The medical provider who treated Mullen with oxygen in the ambulance did not alert other medical professionals about the course of treatment. Mullen’s treatment in the field was not noted in the BTC medical log. The next time a medical provider checked Mullen, they noted hearing diffused crackles in his lungs.
Without knowing Mullen had needed oxygen, the medical professional did not recognize that there might have been a more serious concern and did not order additional diagnostic testing.
“In the absence of reported symptoms, a field report of respiratory issues, or abnormal vital signs, the diffuse crackles in the lungs were not enough by themselves for [redacted] to trigger SIPE protocol or pursue any further diagnostic workup,” according to the May investigation.
Mullen repeatedly declined to go to the hospital or seek medical care despite his worsening condition, out of fear that he would get dropped from SEAL training.
SEALs training off Coronado, Calif., in 2018. US Navy Photo
“He had told friends and family that would ‘not ring the bell no matter what,’ and would die before he quit,” according to the May investigation.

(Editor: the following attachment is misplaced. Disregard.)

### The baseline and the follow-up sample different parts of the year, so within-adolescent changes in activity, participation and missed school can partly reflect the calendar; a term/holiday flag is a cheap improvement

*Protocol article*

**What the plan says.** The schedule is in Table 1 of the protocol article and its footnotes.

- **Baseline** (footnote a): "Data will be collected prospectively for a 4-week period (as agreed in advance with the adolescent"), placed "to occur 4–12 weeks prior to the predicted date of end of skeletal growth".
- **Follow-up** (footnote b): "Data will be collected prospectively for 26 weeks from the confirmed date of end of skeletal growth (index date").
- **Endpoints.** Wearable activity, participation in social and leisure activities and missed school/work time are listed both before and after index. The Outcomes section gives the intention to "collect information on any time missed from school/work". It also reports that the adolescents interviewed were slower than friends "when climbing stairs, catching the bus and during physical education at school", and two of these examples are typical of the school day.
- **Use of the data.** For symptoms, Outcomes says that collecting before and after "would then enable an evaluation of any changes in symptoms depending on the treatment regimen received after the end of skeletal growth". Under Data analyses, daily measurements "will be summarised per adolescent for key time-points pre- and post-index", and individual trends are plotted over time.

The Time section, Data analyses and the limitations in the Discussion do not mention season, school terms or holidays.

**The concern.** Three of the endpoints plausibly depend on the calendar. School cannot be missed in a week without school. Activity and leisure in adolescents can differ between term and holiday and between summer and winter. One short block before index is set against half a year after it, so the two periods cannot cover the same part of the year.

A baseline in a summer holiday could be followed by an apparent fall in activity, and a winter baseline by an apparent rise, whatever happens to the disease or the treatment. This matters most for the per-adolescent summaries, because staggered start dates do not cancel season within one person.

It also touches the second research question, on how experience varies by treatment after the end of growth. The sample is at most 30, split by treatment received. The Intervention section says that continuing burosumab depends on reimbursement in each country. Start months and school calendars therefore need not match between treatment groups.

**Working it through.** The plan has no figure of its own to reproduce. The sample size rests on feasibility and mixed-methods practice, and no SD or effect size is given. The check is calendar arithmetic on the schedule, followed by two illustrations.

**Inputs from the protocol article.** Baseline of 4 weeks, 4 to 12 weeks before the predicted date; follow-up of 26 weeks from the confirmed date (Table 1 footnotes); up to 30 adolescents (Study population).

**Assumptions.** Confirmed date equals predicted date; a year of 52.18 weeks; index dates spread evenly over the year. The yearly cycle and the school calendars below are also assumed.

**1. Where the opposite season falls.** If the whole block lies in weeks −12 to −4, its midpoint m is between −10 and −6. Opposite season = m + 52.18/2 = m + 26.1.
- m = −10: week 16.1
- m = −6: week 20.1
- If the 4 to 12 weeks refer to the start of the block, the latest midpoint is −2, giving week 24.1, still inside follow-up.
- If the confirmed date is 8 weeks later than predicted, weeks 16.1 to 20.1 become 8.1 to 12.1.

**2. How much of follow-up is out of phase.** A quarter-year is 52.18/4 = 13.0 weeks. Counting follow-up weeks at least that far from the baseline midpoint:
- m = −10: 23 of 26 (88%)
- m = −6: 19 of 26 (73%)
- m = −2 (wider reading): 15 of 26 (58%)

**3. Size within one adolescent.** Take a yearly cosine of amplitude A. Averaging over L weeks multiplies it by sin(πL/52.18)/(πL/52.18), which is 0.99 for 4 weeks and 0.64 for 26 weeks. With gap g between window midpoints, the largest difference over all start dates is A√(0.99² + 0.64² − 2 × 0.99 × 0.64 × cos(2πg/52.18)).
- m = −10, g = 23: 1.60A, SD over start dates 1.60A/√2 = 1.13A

The May investigation noted that candidates shared concerns about seeming weak or dropping from the training, which led to a reluctance to seek medical treatment. In some cases, this led Navy providers to recommend against going to the hospital for treatment, as the medical professionals would not understand the conditions the candidates experienced as part of BUD/S. Each candidate received a hard copy of a medical brief urging them to go to the Navy Special Warfare Center duty medical officer over civilian medical personnel.
“The hard copy of the NSWCEN medical debrief provides the phone number for the Duty Medical Officer and stated: ‘Do Not go and see other medical providers. We will see you at any time (If it is a true emergency call 911). … IF YOU GO AND SEE OTHER MEDICAL PERSONNEL WHO DO NOT UNDERSTAND HELL WEEK, THEY MAY ADMIT YOU TO THE HOSPITAL OR GIVE YOU MEDICINES THAT ARE NOT COMPATIBLE WITH TRAINING,’” according to the investigation.